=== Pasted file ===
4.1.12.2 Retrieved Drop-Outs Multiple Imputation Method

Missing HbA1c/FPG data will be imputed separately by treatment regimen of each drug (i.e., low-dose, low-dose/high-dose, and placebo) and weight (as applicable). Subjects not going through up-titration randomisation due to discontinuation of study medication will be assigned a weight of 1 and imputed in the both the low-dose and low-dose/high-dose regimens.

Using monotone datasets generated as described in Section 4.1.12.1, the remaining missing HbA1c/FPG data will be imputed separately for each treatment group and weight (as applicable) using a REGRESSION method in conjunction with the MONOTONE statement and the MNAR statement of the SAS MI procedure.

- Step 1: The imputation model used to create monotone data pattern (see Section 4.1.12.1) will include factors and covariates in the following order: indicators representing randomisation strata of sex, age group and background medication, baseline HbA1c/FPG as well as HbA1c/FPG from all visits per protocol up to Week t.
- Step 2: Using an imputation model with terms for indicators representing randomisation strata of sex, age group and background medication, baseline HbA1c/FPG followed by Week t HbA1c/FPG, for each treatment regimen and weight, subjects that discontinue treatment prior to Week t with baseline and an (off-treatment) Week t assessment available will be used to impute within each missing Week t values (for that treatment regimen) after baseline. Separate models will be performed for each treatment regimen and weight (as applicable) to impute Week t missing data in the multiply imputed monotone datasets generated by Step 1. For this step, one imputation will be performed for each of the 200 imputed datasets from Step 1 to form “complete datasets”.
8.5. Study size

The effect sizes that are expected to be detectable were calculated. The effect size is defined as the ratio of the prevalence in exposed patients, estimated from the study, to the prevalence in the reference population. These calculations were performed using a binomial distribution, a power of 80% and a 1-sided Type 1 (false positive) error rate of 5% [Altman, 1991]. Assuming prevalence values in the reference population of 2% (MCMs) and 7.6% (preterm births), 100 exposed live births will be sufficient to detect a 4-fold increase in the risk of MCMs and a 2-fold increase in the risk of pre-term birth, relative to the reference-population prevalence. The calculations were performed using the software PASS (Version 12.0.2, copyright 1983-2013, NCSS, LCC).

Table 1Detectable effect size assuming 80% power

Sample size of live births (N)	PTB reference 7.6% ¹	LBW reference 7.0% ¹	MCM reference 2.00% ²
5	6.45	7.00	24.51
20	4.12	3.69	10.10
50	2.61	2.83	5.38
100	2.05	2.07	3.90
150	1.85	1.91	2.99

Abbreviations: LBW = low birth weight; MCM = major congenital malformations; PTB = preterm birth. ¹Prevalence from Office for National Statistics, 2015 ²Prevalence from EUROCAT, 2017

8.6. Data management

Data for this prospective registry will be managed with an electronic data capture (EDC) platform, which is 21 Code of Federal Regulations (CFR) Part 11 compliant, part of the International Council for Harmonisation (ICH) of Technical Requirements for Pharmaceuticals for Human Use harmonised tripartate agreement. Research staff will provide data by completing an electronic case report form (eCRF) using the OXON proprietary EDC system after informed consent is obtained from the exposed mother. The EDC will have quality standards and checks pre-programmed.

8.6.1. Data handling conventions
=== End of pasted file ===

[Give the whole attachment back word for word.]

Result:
4.1.12.2 Retrieved Drop-Outs Multiple Imputation Method

Missing HbA1c/FPG data will be imputed separately by treatment regimen of each drug (i.e., low-dose, low-dose/high-dose, and placebo) and weight (as applicable). Subjects not going through up-titration randomisation due to discontinuation of study medication will be assigned a weight of 1 and imputed in the both the low-dose and low-dose/high-dose regimens.

Using monotone datasets generated as described in Section 4.1.12.1, the remaining missing HbA1c/FPG data will be imputed separately for each treatment group and weight (as applicable) using a REGRESSION method in conjunction with the MONOTONE statement and the MNAR statement of the SAS MI procedure.

- Step 1: The imputation model used to create monotone data pattern (see Section 4.1.12.1) will include factors and covariates in the following order: indicators representing randomisation strata of sex, age group and background medication, baseline HbA1c/FPG as well as HbA1c/FPG from all visits per protocol up to Week t.
- Step 2: Using an imputation model with terms for indicators representing randomisation strata of sex, age group and background medication, baseline HbA1c/FPG followed by Week t HbA1c/FPG, for each treatment regimen and weight, subjects that discontinue treatment prior to Week t with baseline and an (off-treatment) Week t assessment available will be used to impute within each missing Week t values (for that treatment regimen) after baseline. Separate models will be performed for each treatment regimen and weight (as applicable) to impute Week t missing data in the multiply imputed monotone datasets generated by Step 1. For this step, one imputation will be performed for each of the 200 imputed datasets from Step 1 to form “complete datasets”.
8.5. Study size

The effect sizes that are expected to be detectable were calculated. The effect size is defined as the ratio of the prevalence in exposed patients, estimated from the study, to the prevalence in the reference population. These calculations were performed using a binomial distribution, a power of 80% and a 1-sided Type 1 (false positive) error rate of 5% [Altman, 1991]. Assuming prevalence values in the reference population of 2% (MCMs) and 7.6% (preterm births), 100 exposed live births will be sufficient to detect a 4-fold increase in the risk of MCMs and a 2-fold increase in the risk of pre-term birth, relative to the reference-population prevalence. The calculations were performed using the software PASS (Version 12.0.2, copyright 1983-2013, NCSS, LCC).

Table 1Detectable effect size assuming 80% power

Sample size of live births (N)	PTB reference 7.6% ¹	LBW reference 7.0% ¹	MCM reference 2.00% ²
5	6.45	7.00	24.51
20	4.12	3.69	10.10
50	2.61	2.83	5.38
100	2.05	2.07	3.90
150	1.85	1.91	2.99

Abbreviations: LBW = low birth weight; MCM = major congenital malformations; PTB = preterm birth. ¹Prevalence from Office for National Statistics, 2015 ²Prevalence from EUROCAT, 2017

8.6. Data management

Data for this prospective registry will be managed with an electronic data capture (EDC) platform, which is 21 Code of Federal Regulations (CFR) Part 11 compliant, part of the International Council for Harmonisation (ICH) of Technical Requirements for Pharmaceuticals for Human Use harmonised tripartate agreement. Research staff will provide data by completing an electronic case report form (eCRF) using the OXON proprietary EDC system after informed consent is obtained from the exposed mother. The EDC will have quality standards and checks pre-programmed.

8.6.1. Data handling conventions